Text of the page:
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Loire-Nieuport 10

From Wikipedia, the free encyclopedia

Loire-Nieuport 10
LN-10 mg 7889.jpg
Wind tunnel model of the Loire-Nieuport 10
Role Long-range maritime reconnaissance floatplane
Manufacturer Loire-Nieuport
First flight 21 July 1939
Primary user French Navy
Number built 1

The Loire-Nieuport 10 was a 1930s French prototype long-range maritime reconnaissance and combat floatplane produced by Loire-Nieuport, a joint venture between Loire Aviation and Nieuport-Delage. It was an attempt to answer the requirements for the Navy's programme Hydravion éclaireur de combat ("Combat reconnaissance seaplane") for a large floatplane capable of acting as a torpedo bomber or reconnaissance aircraft.

Development and design

Design of the Loire-Nieuport 10 started in 1937, with the resultant aircraft being a twin-engined monoplane of all-metal stressed-skin construction with inverted gull (or W-shaped) wings. It was powered by two Gnome-Rhône 14N radial engines mounted above the wings, with the twin large floats on pylons under the wing, directly beneath the engines. The deep fuselage accommodated a crew of six, with pilot and co-pilot seated in tandem, while a glazed nose was provided for the bomb-aimer/navigator. Defensive armament was a machine gun in the nose, with another firing through a ventral hatch, and a 20 mm cannon in a dorsal turret, while it could carry two torpedoes or 1,200 kg (2,700 lb) of bombs in an internal bomb-bay.[1]

The prototype Loire-Nieuport 10, the L.N.10-01, first flew at Saint-Nazaire on 21 July 1939.[1] However, on 10 December 1939, the programme was cancelled as the French Navy had decided to use land based aircraft instead, with no production following of either the LN.10 or its competitors. It was destroyed at Bordeaux in June 1940 to prevent capture by German troops.[2]

The fuselage of the Loire-Nieuport 10 was used for the SNCAO 700 four-engined bomber prototype, of which a prototype was built but failed to fly due to the Armistice.[3]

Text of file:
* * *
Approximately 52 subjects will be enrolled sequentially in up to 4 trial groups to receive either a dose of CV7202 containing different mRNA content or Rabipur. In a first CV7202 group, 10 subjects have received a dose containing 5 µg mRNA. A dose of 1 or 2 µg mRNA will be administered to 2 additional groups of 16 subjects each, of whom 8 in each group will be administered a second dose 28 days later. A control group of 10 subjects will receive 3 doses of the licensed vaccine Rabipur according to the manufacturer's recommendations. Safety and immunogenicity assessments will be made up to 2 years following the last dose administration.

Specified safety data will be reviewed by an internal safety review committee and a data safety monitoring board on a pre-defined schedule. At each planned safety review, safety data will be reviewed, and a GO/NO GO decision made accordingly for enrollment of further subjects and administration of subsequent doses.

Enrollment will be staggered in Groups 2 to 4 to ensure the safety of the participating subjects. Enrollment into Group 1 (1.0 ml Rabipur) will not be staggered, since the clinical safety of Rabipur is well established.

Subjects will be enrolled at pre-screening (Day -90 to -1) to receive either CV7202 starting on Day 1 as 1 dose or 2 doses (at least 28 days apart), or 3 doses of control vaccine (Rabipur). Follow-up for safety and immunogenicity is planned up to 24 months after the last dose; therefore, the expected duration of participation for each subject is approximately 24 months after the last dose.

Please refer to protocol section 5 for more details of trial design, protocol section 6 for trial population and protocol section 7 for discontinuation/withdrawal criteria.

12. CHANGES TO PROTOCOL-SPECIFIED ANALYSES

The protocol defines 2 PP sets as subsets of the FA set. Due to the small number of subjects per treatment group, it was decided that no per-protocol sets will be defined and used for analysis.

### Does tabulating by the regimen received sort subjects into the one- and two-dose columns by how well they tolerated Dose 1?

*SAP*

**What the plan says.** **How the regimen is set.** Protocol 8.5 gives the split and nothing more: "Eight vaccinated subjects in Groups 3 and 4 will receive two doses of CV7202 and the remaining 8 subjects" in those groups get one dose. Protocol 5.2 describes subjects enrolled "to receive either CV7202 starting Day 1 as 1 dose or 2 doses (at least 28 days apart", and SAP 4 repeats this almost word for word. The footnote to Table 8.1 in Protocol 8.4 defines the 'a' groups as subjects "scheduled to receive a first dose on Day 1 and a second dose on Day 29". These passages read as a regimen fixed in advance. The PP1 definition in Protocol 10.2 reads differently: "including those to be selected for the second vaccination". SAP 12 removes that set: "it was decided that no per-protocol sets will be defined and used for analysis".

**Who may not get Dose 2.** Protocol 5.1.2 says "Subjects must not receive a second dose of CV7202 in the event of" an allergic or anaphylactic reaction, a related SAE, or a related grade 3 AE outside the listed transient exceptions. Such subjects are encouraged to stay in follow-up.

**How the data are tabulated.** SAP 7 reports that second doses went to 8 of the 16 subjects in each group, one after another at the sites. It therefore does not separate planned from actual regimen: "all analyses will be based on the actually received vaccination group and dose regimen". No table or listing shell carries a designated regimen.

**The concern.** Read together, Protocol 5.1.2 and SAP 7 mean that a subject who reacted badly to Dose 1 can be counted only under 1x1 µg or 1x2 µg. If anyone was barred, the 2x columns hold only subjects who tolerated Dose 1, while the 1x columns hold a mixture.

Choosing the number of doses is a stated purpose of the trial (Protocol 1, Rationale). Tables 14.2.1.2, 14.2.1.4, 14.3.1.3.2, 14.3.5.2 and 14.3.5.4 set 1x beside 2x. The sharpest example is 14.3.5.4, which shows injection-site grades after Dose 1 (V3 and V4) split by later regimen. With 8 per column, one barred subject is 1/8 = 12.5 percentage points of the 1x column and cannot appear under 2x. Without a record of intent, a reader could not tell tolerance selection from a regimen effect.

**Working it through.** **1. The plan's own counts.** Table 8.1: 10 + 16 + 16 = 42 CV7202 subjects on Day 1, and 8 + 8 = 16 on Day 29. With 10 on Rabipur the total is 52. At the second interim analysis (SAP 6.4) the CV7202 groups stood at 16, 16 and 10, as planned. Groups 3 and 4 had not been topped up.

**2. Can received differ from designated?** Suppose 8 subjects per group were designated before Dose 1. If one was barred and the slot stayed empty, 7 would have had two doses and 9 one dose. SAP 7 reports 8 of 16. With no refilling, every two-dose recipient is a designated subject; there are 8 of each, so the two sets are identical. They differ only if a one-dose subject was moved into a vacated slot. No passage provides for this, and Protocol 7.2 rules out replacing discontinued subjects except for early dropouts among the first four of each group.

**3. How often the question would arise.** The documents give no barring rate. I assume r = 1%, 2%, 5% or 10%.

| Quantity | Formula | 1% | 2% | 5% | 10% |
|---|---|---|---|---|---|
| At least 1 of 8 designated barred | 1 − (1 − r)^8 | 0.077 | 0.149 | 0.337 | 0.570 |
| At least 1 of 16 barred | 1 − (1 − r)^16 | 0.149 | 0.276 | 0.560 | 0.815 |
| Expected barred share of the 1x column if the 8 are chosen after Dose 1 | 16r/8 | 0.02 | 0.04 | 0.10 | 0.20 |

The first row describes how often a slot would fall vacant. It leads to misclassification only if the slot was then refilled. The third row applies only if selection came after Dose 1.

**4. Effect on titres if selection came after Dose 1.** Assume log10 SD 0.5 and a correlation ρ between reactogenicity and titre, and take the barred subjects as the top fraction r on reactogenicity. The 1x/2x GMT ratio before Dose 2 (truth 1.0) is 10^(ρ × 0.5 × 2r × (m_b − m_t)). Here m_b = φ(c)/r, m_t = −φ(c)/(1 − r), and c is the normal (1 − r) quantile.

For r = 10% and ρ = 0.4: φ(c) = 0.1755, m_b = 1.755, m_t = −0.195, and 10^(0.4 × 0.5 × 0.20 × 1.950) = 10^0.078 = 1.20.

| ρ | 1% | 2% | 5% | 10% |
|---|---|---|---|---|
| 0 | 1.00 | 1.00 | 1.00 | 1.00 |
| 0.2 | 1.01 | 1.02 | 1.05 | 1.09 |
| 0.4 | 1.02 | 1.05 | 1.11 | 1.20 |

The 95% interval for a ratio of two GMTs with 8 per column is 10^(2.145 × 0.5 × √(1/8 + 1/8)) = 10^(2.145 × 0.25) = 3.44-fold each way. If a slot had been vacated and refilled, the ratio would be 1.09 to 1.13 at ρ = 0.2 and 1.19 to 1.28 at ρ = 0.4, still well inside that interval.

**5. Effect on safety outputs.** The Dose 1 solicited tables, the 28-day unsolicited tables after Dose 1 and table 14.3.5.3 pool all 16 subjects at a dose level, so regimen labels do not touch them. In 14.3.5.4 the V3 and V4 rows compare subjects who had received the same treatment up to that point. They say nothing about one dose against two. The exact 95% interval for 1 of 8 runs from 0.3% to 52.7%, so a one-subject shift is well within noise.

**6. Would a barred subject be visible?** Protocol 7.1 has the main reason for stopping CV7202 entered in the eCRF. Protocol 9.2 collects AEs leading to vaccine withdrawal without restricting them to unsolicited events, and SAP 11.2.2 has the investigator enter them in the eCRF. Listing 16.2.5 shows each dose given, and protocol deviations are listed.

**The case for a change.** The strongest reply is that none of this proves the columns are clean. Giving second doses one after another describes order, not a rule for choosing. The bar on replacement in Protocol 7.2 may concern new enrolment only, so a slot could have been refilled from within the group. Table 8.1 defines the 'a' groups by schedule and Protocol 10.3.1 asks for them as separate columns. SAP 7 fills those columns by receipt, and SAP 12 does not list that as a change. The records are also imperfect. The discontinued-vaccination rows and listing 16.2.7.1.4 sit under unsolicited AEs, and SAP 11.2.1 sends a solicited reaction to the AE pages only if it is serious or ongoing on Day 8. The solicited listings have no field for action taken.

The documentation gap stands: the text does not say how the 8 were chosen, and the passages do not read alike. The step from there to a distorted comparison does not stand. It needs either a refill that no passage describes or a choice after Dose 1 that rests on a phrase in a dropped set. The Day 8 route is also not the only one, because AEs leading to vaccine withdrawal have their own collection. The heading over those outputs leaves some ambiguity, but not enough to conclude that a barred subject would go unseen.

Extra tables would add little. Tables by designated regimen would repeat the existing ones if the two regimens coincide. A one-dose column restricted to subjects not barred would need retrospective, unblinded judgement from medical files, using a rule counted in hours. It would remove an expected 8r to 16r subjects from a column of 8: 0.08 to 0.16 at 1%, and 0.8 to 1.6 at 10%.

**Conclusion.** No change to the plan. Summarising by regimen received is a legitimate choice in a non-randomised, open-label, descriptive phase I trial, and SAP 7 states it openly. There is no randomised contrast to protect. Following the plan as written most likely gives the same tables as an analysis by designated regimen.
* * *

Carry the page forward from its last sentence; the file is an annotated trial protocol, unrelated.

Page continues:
Data from War Planes of the Second World War:Volume Six, Floatplanes [2]

General characteristics

  • Crew: 6
  • Length: 18.10 m (59 ft 4.5 in)
  • Wingspan: 27.01 m (88 ft 7 in)
  • Height: 6.70 m (21 ft 11.75 in)
  • Wing area: 90.0 m2 (969 sq ft)
  • Empty weight: 8,518 kg (18,739 lb)
  • Gross weight: 13,974 kg (30,743 lb)
  • Powerplant: 2 × Gnome-Rhône 14R , 1,194 kW (1,600 hp) each


  • Maximum speed: 430 km/h (267 mph, 232 kn)
  • Cruise speed: 280 km/h (174 mph, 151 kn)
  • Range: 3,300 km (2,050 mi, 1,780 nmi) [4]
  • Service ceiling: 7,000 m (23,000 ft)


See also

Related development

Aircraft of comparable role, configuration, and era


  1. ^ a b Green 1963, p.47.
  2. ^ a b Green 1962, p.48.
  3. ^ Green 1967, pp. 148-149.
  4. ^ Reconnaissance missions.
  • Green, William. War Planes of the Second World War: Volume Six, Floatplanes. London:Macdonald, 1962.
  • Green, William. War Planes of the Second World War: Volume Seven, Bombers and Reconnaissance Aircraft. London:Macdonald, 1967.

External links

This page was last edited on 31 July 2020, at 14:32
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